He also found it good against asthma and stomach disorders, and thought it would help a colleague overcome addiction to morphine. Instead it made him hopelessly psychotic, imagining snakes crawling under his skin. Noted American physicians tried it also, were impressed, and then also had bad experiences. Thus a Washington Post headline of 1887: “The Cocaine Habit. There have been only a few victims, but these are incurable.”
And then came crack. That’s a sort of free base, but sometimes with adulterants such as speed or lidocaine. And it’s more easily made. A cocaine hydrochloride solution is heated in a pan together with baking soda, yielding a solid chunk to be divided into hundreds of tiny “rocks”; these go into little vials— five or six to a vial that’s sold for $15 or $20. Seems cheap? Yes, sometimes a kid can buy a vial with a couple of rocks for five dollars, or even three. But in fact it’s quite profitable. An ounce of adulterated cocaine bought on the street for, say, $1,000, plus 60 cents for baking soda, can turn into $7,000 in crack sales. The effects make devastating news.
Crack houses for buying and smoking multiply-50 in Seattle, 75 in Dallas, hundreds around Detroit, Miami, Los Angeles, New York, apartment in barcelona. Dealers with submachine guns infest low-income housing projects and entire poor neighborhoods, terrifying residents. Some employ children as young as eight as runners and lookouts; they’re less likely to be arrested. Teenage street sellers making hundreds of dollars a day become role models for schoolmates bedazzled by their status symbols: Fancy warm-up suits and athletic shoes. Beepers. Heavy gold chains. A BMW! Young mothers smoking crack all day sell their food stamps to buy more, next the furniture; then comes prostitution. Three Philadelphia boys— aged 15, 13, and 12 —are given crack to sell, return with too little money, so the dealers start shooting; only the youngest survives.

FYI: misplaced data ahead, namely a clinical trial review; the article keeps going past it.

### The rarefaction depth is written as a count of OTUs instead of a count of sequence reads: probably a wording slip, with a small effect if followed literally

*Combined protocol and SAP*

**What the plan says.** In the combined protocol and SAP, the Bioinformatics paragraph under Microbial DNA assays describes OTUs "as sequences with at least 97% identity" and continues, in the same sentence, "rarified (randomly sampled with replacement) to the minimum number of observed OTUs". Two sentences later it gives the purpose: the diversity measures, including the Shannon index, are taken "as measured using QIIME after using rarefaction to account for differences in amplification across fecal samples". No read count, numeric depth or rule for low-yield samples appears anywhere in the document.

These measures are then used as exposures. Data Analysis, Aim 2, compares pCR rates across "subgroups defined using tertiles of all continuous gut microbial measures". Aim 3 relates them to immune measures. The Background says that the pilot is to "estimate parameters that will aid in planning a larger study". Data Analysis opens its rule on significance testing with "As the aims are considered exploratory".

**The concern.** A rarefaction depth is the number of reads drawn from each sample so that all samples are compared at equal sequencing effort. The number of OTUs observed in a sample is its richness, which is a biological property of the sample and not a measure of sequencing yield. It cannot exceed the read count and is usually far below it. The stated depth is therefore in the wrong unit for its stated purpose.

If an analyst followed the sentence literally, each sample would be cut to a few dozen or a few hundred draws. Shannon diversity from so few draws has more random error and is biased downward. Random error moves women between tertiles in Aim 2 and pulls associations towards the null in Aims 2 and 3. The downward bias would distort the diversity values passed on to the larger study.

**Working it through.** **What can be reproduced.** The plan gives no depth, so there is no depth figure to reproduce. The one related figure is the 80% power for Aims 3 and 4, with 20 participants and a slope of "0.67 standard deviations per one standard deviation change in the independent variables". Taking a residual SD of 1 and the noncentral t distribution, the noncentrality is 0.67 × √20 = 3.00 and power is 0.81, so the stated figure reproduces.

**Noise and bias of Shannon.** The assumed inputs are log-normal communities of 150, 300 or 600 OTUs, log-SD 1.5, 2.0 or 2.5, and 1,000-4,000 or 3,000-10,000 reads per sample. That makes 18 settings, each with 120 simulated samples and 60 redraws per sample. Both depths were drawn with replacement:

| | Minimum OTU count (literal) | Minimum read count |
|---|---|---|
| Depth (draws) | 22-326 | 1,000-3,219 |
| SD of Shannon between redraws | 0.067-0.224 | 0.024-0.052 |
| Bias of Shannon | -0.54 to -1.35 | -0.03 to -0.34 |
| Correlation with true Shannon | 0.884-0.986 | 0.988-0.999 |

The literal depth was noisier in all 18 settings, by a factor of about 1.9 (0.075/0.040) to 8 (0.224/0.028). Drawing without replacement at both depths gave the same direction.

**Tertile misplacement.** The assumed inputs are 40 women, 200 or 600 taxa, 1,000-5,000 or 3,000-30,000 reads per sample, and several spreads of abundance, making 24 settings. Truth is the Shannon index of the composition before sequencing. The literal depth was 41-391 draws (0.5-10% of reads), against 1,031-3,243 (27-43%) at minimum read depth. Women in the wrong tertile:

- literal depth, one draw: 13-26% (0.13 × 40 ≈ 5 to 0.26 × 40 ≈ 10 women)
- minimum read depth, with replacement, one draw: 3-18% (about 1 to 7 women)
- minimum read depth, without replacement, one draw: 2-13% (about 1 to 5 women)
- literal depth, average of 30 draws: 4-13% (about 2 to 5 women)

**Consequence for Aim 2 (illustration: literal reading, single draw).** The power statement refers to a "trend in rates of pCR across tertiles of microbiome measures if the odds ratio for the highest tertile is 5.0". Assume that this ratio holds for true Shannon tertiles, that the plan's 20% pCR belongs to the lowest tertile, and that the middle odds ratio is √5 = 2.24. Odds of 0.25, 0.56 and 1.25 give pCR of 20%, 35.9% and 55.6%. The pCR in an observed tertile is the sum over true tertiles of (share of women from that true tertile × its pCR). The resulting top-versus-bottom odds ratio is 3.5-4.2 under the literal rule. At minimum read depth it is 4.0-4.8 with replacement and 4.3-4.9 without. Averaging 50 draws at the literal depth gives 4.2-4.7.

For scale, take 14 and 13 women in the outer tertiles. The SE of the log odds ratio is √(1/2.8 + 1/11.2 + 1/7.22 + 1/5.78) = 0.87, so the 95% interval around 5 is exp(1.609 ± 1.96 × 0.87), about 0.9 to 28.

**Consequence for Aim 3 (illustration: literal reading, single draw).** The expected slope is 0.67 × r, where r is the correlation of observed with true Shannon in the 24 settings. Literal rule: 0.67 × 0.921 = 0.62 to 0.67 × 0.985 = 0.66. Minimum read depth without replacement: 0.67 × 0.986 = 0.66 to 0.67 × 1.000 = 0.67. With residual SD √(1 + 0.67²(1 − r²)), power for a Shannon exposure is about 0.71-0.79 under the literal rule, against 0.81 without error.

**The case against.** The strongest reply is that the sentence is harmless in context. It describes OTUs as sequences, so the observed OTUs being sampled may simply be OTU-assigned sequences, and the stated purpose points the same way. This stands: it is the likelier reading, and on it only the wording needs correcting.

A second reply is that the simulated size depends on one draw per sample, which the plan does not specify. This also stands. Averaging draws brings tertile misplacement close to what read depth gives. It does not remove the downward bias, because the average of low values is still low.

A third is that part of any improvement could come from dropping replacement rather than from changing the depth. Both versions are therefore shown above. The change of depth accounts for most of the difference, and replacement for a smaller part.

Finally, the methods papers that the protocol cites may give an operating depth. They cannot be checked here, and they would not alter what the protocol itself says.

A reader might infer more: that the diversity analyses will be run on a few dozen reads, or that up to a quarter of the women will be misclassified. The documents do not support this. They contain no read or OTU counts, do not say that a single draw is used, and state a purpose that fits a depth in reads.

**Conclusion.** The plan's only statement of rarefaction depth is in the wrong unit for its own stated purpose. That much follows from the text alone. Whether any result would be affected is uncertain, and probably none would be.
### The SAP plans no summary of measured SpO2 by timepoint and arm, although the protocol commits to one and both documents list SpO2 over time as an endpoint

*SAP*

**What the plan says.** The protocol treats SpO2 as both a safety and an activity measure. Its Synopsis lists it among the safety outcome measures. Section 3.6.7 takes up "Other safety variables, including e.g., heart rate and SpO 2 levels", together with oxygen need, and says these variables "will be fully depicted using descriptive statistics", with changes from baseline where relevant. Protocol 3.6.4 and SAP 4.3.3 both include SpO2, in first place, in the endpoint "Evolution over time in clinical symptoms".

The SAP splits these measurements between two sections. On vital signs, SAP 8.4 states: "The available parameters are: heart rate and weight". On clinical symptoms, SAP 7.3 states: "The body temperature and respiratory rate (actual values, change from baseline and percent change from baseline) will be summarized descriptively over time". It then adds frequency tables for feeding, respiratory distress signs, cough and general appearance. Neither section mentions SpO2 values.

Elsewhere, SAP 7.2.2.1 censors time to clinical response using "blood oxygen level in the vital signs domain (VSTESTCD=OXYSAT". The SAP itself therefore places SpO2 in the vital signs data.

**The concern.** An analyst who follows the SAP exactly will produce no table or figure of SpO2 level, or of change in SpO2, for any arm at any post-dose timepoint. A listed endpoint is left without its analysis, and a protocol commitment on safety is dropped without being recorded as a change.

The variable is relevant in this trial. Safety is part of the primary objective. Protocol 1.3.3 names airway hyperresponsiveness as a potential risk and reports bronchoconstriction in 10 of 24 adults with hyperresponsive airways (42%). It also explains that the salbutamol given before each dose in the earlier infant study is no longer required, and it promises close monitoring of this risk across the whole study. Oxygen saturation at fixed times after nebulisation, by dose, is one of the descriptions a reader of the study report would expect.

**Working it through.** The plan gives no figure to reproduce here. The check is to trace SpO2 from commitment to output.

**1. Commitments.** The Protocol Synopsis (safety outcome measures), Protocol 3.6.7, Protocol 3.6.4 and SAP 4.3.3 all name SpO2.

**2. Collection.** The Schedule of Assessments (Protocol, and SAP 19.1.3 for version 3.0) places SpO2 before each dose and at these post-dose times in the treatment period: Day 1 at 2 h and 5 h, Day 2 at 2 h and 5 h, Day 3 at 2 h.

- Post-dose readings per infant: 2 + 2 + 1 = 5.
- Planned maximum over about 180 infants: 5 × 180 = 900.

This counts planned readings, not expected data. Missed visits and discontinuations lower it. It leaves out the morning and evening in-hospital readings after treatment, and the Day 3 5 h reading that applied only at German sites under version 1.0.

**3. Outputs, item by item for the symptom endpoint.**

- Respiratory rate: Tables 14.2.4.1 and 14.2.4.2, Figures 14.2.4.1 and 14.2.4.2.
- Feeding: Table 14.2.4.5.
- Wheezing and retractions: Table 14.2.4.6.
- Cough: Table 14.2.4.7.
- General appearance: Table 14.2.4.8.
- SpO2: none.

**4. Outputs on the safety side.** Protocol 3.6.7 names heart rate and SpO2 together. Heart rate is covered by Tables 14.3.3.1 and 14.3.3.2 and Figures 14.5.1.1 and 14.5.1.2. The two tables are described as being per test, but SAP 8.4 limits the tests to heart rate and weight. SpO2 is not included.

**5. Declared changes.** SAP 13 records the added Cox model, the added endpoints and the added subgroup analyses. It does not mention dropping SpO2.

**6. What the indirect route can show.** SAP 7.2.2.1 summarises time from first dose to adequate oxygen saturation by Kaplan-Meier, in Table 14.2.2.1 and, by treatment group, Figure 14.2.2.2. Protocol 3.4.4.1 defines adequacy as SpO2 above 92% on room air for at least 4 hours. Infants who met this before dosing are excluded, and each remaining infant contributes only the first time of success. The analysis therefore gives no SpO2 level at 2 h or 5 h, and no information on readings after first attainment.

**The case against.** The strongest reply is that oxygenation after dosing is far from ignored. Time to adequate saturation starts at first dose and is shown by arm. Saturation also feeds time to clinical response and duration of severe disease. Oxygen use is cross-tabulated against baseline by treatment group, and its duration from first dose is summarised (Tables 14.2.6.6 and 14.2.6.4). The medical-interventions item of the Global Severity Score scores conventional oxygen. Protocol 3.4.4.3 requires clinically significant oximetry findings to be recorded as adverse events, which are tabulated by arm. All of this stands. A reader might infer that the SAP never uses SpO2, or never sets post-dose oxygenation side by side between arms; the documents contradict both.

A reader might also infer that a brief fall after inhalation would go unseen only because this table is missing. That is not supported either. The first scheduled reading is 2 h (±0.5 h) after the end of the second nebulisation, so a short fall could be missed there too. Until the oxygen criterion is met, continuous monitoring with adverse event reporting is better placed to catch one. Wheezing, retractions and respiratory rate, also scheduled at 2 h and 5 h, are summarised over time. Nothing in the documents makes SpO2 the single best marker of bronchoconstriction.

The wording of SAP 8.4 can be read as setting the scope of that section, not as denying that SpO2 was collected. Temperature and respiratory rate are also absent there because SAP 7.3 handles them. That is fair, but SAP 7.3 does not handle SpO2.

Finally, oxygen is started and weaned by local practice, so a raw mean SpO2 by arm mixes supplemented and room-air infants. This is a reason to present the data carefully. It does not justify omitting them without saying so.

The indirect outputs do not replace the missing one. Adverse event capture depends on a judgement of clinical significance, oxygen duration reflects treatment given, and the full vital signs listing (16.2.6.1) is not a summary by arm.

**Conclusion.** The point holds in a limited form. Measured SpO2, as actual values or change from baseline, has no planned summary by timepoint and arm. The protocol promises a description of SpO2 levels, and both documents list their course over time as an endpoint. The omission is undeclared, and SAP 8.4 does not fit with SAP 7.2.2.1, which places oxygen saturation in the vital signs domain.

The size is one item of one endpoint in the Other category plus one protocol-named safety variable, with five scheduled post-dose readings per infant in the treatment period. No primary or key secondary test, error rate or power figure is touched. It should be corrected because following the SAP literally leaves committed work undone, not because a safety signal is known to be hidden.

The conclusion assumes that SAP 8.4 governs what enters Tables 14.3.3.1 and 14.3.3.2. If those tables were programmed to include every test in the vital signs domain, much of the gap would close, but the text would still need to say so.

How the impact of cocaine cuts across socioeconomic levels comes home to me in Atlanta at the annual conference of PRIDE, the Parents’ Resource Institute for Drug Education. With a thousand well-dressed parents are a thousand cheerful well-scrubbed youngsters, like those you’d meet in the high school of any well-to-do suburb. Quite a few of them had cocaine problems but have overcome them—though the stories I hear some tell are startling. Of lying, stealing, loss of self-respect, wanting to die.
It hits me even harder at a Narcotics Anonymous meeting in Washington, D. C. These friendly people, supporting each other as they tell how they’ve struggled to hold their cocaine craving in check—they look just like neighbors I’ve known. Teachers, a government official, a salesman, a journalist.
At least they could get help. Health insurance typically covers a month of treatment. After all, the American Medical Association, in June 1987, declared that all “drug dependencies” are diseases. But what if you have no medical insurance? You’ll call some hot line, probably be referred to some public agency, and then wait and wait for weeks and months.